A Week Full of Trips: Week Five at RBI

A bright and early start saw the group wake up at 8am sharp on an overcast and gloomy Sunday morning in anticipation for our field trip to the National Defence Academy (NDA). The NDA campus was the first military education training centre in the world to comprise of all three services of the military – the Indian Air Force, Army and Navy.  The aim of the campus is to train and develop the future officers of the Indian military, meaning admission to the academy is not only prestigious but also highly selective. Not only do officers study the art of warfare, they are also encouraged to learn a variety of subjects including Maths, Sciences and Foreign Languages. Most recruits also take up physical activities such as horse riding and swimming, with some even excelling at national level. For all we know, we may have passed the Indian Michael Phelps!

The hospitality at the academy was excellent, all the recruits spoke excellent English and introduced us to their famous Iced Coffee. The sprawling green campus was home to 2,400 new recruits and a variety of wildlife including monkeys, snakes, peacocks and hyenas. We received a tour from each respective service, including the opportunity to play on the Ship Simulator at the Navy base. This was a surprise to our supervisor Ramani, who squealed when Luz and Jiseop started pressing random buttons – perhaps not quite understanding the simulation nature of the program!

In regards to the work projects, it was business as usual. All groups have up to this point made sufficient progress. For example, Ben and Jack this week were able to head over to the archives department of the CAB, where the staff were extremely helpful as they provided us with any RBI printed out documents which should prove to be very beneficial for the project. Unfortunately they had to say an emotional goodbye to one of our supervisors who had been very helpful in guiding and supporting us with the project.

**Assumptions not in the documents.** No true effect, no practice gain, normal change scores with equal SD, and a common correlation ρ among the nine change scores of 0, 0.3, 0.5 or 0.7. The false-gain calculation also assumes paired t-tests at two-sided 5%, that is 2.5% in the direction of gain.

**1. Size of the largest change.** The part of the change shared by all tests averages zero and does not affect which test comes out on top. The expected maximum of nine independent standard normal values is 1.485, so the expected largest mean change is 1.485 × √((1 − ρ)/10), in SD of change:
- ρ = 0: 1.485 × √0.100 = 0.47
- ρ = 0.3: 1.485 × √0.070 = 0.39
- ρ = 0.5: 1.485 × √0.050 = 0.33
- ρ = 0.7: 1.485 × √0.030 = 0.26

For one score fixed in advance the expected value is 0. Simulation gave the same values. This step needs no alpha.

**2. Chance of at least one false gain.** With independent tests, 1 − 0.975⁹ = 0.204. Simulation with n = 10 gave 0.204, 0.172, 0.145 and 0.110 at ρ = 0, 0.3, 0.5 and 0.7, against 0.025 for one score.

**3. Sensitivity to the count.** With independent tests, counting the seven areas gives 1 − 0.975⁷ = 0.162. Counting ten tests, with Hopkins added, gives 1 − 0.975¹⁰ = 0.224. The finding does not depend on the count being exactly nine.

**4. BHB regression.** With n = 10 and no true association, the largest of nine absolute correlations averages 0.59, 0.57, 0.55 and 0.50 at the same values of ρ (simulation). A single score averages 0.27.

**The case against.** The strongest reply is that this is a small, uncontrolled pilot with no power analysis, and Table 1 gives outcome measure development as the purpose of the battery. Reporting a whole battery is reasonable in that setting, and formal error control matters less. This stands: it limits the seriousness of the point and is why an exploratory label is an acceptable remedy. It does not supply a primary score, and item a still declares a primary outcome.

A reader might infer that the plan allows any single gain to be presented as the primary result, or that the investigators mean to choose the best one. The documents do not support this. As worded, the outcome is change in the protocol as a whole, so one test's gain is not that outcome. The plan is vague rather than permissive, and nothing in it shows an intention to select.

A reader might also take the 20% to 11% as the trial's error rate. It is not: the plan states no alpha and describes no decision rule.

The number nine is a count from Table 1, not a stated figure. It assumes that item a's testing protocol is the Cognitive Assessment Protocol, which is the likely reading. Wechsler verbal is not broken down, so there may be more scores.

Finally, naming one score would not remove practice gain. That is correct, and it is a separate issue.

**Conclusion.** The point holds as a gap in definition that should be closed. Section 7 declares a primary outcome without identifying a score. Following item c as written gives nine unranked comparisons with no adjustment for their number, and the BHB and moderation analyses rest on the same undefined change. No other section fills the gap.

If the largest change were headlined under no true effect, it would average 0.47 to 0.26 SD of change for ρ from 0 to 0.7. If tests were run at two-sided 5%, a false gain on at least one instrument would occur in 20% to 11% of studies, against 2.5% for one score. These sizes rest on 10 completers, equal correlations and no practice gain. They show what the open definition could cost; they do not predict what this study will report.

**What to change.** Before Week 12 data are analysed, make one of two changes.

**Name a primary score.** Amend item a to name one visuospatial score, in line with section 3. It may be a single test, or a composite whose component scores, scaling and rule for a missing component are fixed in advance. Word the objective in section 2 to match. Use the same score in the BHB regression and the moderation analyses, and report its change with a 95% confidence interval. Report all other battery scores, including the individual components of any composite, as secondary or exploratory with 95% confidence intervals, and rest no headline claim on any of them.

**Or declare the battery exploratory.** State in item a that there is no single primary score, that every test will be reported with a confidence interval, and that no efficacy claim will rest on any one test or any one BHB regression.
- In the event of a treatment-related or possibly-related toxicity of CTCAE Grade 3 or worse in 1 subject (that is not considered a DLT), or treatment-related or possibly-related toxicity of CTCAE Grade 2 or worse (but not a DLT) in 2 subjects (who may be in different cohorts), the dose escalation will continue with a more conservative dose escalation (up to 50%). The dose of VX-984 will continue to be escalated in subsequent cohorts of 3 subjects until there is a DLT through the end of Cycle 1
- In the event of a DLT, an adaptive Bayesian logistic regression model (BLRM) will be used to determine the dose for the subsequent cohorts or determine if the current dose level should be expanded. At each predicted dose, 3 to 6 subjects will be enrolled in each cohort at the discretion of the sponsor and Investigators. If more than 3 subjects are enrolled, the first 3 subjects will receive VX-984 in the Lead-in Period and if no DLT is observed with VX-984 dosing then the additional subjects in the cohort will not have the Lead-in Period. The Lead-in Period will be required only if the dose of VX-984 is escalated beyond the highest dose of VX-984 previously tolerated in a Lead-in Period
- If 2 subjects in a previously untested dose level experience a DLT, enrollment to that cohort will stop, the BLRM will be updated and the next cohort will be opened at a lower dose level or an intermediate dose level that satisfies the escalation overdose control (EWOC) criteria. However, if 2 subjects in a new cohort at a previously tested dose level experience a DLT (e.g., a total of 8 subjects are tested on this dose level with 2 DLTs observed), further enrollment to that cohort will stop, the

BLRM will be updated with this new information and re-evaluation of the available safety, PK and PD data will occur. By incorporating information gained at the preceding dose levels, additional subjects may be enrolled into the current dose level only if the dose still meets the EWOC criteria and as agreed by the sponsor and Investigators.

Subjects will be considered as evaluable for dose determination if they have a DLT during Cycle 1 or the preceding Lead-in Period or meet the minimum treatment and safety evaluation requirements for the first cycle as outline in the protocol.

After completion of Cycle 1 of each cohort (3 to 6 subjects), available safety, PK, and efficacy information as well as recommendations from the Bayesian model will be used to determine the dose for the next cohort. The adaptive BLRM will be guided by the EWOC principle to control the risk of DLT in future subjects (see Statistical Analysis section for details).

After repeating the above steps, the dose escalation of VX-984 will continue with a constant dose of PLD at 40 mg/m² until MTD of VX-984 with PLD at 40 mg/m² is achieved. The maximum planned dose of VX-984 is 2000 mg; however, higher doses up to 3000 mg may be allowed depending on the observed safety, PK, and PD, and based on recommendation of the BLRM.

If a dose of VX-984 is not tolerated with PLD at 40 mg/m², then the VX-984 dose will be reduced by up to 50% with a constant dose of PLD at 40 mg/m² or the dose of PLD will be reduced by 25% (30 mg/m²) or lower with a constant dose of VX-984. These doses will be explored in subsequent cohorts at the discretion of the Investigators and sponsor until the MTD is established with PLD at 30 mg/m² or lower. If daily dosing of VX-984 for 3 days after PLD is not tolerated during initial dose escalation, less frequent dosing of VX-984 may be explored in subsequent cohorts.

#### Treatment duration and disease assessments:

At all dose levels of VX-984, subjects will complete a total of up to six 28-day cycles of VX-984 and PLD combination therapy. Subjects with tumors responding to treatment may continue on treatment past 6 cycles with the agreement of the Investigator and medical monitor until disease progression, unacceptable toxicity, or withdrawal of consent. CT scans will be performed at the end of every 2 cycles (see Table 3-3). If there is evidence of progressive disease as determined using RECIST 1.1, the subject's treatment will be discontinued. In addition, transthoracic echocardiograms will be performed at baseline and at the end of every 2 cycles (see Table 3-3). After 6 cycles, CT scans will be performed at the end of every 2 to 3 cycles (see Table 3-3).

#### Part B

On Tuesday the group as a whole were taken to a local slum where we were given the opportunity to hand out relevant questionnaires to the local people in regards to their banking services. The experience of getting deep into a slum was an overwhelming experience for us all, the people were very friendly and the conditions were of course nothing most of us had experienced. It really did put the poverty into perspective.

On Wednesday as part of their project, George and Luz went on a field visit to various commercial banks across Pune, guided by their supervisors who offered translation services. However, these supervisors weren’t quite as helpful as first appeared, insisting that to fully absorb local culture they should try some local “delicacy” from a random shack offering street food.  After eating the mystery food, their stomachs began to feel the full effects and an hour later they were glued to the toilet seat back at campus, with faces as pale as a ghost.

Unfortunately on Thursday we encountered the most difficult and challenging test thus far in the internship – having to wake up at 5am for an exhausting four hour car journey to Mumbai. We arrived around 10am in the sprawling economic city, under the mammoth structure of the RBI central headquarters. This colossal skyscraper towered over the city, providing excellent views of the port of Mumbai when inside. Security was so tight that it felt like we were about to walk into the White House! However, we were a tad early for our meeting so we explored the RBI monetary museum where we saw a wide variety of coins and currency showcasing the history of money throughout India. This was a particularly overwhelming experience for the avid coin-collecting enthusiast that is David , who certainly felt quite at home in the museum.

In the afternoon, we had an informative presentation by two representatives from the ISME accelerator bank who gave us a detailed overview of Financial Technology (FinTech) in India. Whilst this benefitted Joe and Jiseop’s project the most, the presentation was our best to date and captivated everyone, particularly when talking about intriguing and relevant financial topics such as Bitcoins and Blockchain. We were told to stop asking questions as we had to rush back to Pune so we would be in back in time for dinner! We returned exhausted and immediately went to bed, with some choosing to forego dinner.

-Jiseop, Ben and Luz